Of course, the history of South Africa has involved the mass appropriation of arable farmland into the hands of white European settlers, made possible by a 1913 law that took tribal lands without compensation.  Ramaphosa in turn is merely rectifying a historical grievance, taking without compensation land that was malappropriated in the first place.  Unlike South Africa, Zimbabwe pursued a policy of "willing buyer, willing seller" in the 1980s before the collapse of the Lancaster House agreement that ended the Rhodesian Bush War (or the Second Chimurenga), moving over to first demanding a majority stake in all farms, then finally towards land confiscation in Zimbabwe.

The end result was horrific for the Zimbabwean economy.  Once the breadbasket of southern Africa, Zimbabwe became synonymous with economic dysfunction and rampant inflation.  It was only after Mugabe's forcible removal in 2017 that the Zimbabwean economy began to see the first green shoots of improvement -- first by stabilizing the currency, then by swiftly ending land confiscations among the remaining farmers. 

Zimbabwe offers a cautionary tale to South Africa's black majority.  Far from improving the lives of Zimbabweans, over 1 million Zimbabweans fled to South Africa because of the economic disaster created by internal fissures and external pressures betting against the ZANU-PF government... a bet that drove Mugabe into the arms of the Chinese and North Korean governments.  Already, South African business interests -- mostly white owned -- intend on waging a campaign to scare away foreign investors, an equally ruinous condition.

Ramaphosa may be served better with a proposal to share income from agricultural farms -- whether that is a path to an employee stock-owned company owned by those who work the farms themselves (ESOPs) or more practically, the introduction of a basic minimum income that, while not a panacea, would at least serve as a starting point to get South Africans of all backgrounds invested in the idea of economic growth and opportunity.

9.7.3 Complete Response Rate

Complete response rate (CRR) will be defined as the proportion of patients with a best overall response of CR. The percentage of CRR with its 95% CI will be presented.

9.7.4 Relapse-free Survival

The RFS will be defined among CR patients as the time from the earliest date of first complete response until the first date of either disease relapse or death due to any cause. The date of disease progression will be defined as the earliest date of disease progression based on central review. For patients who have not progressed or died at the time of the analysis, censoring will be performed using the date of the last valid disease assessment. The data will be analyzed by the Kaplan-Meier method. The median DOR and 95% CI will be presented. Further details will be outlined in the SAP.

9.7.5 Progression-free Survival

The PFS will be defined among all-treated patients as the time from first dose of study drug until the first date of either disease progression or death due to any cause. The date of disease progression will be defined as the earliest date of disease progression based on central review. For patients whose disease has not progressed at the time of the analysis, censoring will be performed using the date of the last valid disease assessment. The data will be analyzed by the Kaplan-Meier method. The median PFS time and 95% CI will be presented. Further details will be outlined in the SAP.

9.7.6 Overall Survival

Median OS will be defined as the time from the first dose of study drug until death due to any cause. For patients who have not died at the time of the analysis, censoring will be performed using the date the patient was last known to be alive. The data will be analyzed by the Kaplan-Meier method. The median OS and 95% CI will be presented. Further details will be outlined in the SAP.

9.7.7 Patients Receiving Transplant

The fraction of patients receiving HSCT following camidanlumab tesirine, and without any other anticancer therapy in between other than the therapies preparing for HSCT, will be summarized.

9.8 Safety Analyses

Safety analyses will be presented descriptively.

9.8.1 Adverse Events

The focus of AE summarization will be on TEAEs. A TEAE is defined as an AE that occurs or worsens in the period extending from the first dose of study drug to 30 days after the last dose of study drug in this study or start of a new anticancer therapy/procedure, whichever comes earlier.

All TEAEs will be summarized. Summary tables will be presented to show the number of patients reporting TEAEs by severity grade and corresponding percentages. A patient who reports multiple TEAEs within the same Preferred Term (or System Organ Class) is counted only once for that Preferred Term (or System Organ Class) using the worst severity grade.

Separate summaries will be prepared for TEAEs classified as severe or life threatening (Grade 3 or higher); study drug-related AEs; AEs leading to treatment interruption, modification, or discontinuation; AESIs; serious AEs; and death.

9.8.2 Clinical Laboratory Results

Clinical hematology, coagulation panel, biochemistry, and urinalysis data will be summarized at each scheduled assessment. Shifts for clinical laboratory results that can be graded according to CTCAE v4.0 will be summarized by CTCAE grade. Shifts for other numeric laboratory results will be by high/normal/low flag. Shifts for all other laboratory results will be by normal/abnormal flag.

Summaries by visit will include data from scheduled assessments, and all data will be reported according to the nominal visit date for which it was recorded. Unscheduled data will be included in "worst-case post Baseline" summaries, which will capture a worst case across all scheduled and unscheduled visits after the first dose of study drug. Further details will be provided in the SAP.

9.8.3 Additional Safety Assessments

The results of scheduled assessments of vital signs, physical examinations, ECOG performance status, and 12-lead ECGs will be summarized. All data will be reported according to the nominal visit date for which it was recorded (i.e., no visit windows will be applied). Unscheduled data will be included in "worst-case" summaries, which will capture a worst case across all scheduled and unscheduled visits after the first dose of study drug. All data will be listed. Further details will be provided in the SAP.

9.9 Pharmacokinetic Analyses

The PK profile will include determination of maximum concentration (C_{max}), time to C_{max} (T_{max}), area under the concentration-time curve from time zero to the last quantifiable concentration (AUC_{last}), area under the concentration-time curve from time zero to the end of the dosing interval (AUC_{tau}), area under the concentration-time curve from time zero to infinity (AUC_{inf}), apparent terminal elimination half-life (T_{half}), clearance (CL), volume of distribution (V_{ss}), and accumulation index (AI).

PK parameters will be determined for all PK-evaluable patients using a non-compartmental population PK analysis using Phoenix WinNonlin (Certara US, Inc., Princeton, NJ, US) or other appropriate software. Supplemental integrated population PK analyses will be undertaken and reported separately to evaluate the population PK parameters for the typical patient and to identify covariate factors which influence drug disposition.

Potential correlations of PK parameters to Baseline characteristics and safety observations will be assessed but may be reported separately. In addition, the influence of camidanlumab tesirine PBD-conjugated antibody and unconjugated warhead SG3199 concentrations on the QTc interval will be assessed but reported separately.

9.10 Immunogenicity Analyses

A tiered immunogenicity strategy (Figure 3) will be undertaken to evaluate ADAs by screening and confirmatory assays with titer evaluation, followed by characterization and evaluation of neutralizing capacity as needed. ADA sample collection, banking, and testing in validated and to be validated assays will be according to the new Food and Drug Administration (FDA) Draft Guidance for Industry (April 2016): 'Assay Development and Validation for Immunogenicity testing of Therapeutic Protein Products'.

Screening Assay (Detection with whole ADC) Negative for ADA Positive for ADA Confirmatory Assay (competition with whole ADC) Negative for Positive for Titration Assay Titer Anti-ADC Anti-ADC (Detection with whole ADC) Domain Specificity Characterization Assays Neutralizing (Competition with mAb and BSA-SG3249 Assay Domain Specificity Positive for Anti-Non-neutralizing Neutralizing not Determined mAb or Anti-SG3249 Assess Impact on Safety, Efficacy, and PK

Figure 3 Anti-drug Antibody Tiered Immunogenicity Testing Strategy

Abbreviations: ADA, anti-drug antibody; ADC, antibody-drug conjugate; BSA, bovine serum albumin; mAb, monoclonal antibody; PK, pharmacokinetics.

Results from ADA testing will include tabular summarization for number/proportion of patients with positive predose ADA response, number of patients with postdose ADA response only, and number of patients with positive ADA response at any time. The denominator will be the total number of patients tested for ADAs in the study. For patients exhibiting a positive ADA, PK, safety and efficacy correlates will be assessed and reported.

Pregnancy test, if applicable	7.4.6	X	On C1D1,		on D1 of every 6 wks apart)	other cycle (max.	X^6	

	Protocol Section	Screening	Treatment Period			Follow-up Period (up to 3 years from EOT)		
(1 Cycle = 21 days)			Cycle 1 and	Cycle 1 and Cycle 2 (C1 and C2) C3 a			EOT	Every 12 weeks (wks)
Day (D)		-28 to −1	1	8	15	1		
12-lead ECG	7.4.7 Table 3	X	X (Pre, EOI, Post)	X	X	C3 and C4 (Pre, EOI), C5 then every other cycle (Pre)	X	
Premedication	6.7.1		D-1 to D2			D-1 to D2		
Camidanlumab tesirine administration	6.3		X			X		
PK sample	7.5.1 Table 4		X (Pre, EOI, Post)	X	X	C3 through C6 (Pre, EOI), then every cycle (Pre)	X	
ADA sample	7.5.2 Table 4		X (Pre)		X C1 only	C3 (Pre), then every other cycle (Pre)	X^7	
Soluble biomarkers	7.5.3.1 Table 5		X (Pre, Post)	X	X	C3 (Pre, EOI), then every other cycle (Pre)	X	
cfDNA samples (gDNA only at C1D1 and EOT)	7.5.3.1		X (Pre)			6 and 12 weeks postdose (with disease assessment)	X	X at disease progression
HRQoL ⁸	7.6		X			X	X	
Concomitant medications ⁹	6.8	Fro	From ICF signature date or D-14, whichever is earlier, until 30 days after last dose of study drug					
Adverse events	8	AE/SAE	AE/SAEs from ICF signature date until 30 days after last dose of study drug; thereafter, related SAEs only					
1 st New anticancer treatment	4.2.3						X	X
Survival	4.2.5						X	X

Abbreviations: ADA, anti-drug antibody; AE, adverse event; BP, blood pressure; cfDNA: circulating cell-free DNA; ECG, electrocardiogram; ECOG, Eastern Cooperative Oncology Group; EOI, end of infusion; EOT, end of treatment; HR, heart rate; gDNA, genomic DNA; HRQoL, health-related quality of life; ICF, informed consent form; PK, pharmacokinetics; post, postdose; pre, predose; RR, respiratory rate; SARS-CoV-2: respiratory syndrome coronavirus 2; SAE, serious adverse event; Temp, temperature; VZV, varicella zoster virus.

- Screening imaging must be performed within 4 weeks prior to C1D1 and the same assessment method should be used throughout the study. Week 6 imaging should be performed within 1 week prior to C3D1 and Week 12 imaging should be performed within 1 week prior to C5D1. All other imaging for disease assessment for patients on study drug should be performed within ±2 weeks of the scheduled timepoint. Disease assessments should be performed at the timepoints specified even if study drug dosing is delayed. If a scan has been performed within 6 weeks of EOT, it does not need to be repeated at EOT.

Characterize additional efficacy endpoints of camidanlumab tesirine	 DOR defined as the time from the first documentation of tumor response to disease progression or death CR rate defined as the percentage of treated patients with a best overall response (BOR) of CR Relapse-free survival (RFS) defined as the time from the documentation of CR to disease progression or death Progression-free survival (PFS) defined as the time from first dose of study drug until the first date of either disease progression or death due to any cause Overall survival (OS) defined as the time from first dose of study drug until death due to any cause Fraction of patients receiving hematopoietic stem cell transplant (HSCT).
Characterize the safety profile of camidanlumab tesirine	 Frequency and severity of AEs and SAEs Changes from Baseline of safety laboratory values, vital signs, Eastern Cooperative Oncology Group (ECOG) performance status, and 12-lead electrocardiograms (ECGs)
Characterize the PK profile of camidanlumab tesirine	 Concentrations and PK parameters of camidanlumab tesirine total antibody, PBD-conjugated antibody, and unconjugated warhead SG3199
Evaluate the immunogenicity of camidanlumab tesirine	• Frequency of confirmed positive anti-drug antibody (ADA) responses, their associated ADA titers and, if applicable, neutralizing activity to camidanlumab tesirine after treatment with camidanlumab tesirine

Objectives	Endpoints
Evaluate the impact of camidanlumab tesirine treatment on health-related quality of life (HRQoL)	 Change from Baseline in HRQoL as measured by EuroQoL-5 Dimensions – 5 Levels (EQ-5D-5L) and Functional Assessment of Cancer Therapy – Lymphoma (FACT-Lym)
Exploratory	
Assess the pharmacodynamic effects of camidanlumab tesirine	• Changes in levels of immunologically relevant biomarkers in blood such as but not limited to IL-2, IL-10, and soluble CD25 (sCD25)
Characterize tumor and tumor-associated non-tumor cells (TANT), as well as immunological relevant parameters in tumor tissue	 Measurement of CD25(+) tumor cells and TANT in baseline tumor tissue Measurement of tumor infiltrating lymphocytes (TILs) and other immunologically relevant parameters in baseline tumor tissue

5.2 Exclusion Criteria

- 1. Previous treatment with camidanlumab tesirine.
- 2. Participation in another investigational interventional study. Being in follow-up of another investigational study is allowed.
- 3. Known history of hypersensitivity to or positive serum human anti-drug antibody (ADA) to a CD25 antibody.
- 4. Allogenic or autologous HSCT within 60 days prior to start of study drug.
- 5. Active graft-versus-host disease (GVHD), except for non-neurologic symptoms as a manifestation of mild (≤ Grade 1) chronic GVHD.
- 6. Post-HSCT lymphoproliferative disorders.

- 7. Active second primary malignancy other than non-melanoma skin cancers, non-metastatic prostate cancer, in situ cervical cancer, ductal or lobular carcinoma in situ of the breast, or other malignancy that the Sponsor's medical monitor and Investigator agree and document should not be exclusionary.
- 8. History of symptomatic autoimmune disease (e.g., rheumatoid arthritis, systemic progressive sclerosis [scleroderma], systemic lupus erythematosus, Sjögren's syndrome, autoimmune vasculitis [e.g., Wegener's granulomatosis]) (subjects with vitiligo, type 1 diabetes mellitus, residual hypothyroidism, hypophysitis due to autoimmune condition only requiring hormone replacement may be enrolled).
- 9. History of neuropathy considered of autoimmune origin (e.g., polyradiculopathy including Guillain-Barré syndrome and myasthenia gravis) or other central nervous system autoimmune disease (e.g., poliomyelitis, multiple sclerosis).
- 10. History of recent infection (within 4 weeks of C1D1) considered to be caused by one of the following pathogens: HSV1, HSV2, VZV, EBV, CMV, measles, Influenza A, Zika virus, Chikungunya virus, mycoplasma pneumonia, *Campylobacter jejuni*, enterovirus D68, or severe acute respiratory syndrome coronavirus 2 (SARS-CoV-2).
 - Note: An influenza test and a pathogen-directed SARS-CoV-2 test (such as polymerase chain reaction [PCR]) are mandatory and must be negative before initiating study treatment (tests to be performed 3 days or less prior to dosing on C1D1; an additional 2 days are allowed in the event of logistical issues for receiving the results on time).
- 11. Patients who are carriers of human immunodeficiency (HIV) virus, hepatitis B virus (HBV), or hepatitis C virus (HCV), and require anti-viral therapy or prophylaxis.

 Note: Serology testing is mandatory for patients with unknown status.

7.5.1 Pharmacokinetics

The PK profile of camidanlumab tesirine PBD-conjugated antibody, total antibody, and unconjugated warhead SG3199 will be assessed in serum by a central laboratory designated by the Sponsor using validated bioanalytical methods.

As it stands today, not every South African feels invested in the future, specifically because they have no stake in the status quo.  South Africa's economy has the promise to expand opportunity to the poorest of the poor without reverting to the racial divisions that had plagued the country's founding and existence.  It took one special man -- Nelson Mandela -- and a nation willing to believe in the promise of economic opportunity to change what could have been a civil war.  That spirit of opportunity and unity should be pursued, not rejected, if South Africa is not to repeat Zimbabwe's mistakes. 

Some news and articles we recommend for information and discussion purposes, none of which necessarily represent the position of A/O:

As always, American Opportunity is always looking for new resources and topics we can address in detail.  Please feel free to stay in contact! 


Jim Gilmore